East Liberty mural shows people walking through the streets before their redevelopment.

The changing faces and facades in East Liberty

By Mekka Lloyd

Have you ever reunited with someone after being away for a while and thought, “My, have you changed”?

Anyone who hasn’t seen East Liberty in a few years would be in for a shock. In some neighborhoods, the residential and businesses communities are always evolving but change is seeming to take place overnight in East Liberty.

The predominantly low-income, black neighborhood is seeing new businesses and residents coming, which is increasing rents. Some criticize the change as gentrification that is pushing out loyal East Liberty’s supporters who can’t afford to stay. Others say the redevelopment of dilapidated buildings and the decline in vacancies can only benefit East Liberty.

Jamil A. Jami, owner of Jamil's Global Village, stands in front of his shop on Penn Avenue.
Jamil A. Jami, owner of Jamil’s Global Village, stands in front of his shop on Penn Avenue in East Liberty. The shop, which sells Afrocentric clothing and other items, has been in the neighborhood for 25 years. Photo credit: Mekka Lloyd
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As rents rise in East Liberty, the landlord on Jamil’s Global Village was in jeopardy of losing its lease. Loyal supporters boycotted the move. The lease has been renewed for three years, Jami said. Photo credit: Mekka Lloyd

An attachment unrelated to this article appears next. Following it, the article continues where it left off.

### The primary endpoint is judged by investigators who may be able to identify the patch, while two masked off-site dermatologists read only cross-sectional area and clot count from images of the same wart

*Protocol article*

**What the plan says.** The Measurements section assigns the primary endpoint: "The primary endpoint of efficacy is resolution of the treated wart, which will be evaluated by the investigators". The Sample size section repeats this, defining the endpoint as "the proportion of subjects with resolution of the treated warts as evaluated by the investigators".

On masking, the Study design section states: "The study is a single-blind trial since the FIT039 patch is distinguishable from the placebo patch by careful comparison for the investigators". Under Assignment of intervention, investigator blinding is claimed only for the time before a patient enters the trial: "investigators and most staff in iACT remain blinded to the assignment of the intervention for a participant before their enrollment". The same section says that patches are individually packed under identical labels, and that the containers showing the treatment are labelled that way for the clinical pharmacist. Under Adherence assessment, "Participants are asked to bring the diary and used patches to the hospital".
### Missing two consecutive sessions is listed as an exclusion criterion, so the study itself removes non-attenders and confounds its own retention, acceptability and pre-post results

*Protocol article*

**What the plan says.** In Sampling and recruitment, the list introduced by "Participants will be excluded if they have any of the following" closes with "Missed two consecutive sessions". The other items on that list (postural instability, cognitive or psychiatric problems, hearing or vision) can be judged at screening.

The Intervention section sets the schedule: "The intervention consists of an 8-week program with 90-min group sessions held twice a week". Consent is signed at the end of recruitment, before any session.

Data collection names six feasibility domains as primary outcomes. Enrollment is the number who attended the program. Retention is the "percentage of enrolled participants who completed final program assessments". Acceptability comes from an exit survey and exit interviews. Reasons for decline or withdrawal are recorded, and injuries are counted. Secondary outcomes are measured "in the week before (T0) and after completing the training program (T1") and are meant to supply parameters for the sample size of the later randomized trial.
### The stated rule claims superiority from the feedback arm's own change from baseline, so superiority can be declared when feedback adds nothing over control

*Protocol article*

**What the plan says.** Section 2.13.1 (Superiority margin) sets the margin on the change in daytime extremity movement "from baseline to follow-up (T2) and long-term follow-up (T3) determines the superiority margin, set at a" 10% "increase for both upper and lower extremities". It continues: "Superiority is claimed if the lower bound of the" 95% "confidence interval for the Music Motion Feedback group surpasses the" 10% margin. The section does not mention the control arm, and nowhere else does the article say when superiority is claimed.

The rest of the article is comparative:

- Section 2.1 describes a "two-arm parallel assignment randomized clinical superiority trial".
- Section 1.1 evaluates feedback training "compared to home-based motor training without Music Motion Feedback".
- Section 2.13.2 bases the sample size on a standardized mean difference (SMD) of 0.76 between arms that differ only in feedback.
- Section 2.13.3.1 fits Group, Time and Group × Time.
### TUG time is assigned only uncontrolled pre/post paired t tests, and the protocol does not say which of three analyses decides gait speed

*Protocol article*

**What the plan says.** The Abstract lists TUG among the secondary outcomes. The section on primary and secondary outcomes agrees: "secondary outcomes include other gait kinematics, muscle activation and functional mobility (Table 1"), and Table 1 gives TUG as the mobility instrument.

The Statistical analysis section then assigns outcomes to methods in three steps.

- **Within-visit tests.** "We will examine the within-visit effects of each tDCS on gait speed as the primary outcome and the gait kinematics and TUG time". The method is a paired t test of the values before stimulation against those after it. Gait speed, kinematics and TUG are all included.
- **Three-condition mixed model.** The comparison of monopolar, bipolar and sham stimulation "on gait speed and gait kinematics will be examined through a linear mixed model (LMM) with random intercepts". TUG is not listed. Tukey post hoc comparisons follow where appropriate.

East Liberty mural shows people walking through the streets before their redevelopment.
A mural on the corner of Penn and Centre Ave in Pittsburgh shows how East Liberty was previously before reconstruction. This image is being contested by various residents in the neighborhood about its necessity. Photo credit: Mekka Lloyd
A storefront for
This building at 515 North Highland Avenue in East Liberty was once a school, Florence Reizenstein 6-8, that later became Obama High School. It will soon become luxury townhouses. Photo credit: Mekka Lloyd
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This photo of Kirkwood Street shows how East Liberty is changing. Rundown, neglected buildings like the structure on the right are renovated into luxury apartments as seen in the middle.
Photo credit: Mekka Lloyd
Two shopping carts, one with a child safety seat, in front of the lighted Target logo.
A Target opened in the 6000 block of East Liberty in summer 2011. Like many other places in the community, the site was a former housing high-rise. Photo credit: Mekka Lloyd
A high-rise apartment building with a sign in front that says
Penn Plaza Apartments, a high-rise building for low-income residents, in August 2016. Photo credit: Emoni Jones
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The rubble-filled lot where the former highrise apartment complex Penn Plaza used to stand. It is one of the newer projects currently underway. The development plans at the site, 5704 Penn Ave., call for more retail and more new residential buildings. Photo credit: Mekka Lloyd
Two East Liberty residents pose for the camera while riding bikes along Penn Avenue.
E.J and Meeka, both East Liberty natives, said the former Penn Plaza highrise wasn’t the only thing torn to rubble, and that many longtime East Liberty supporters and fans were torn over the demolition. “Give us our neighborhoods back, straight like that!” Meeka said. Photo credit: Mekka Lloyd
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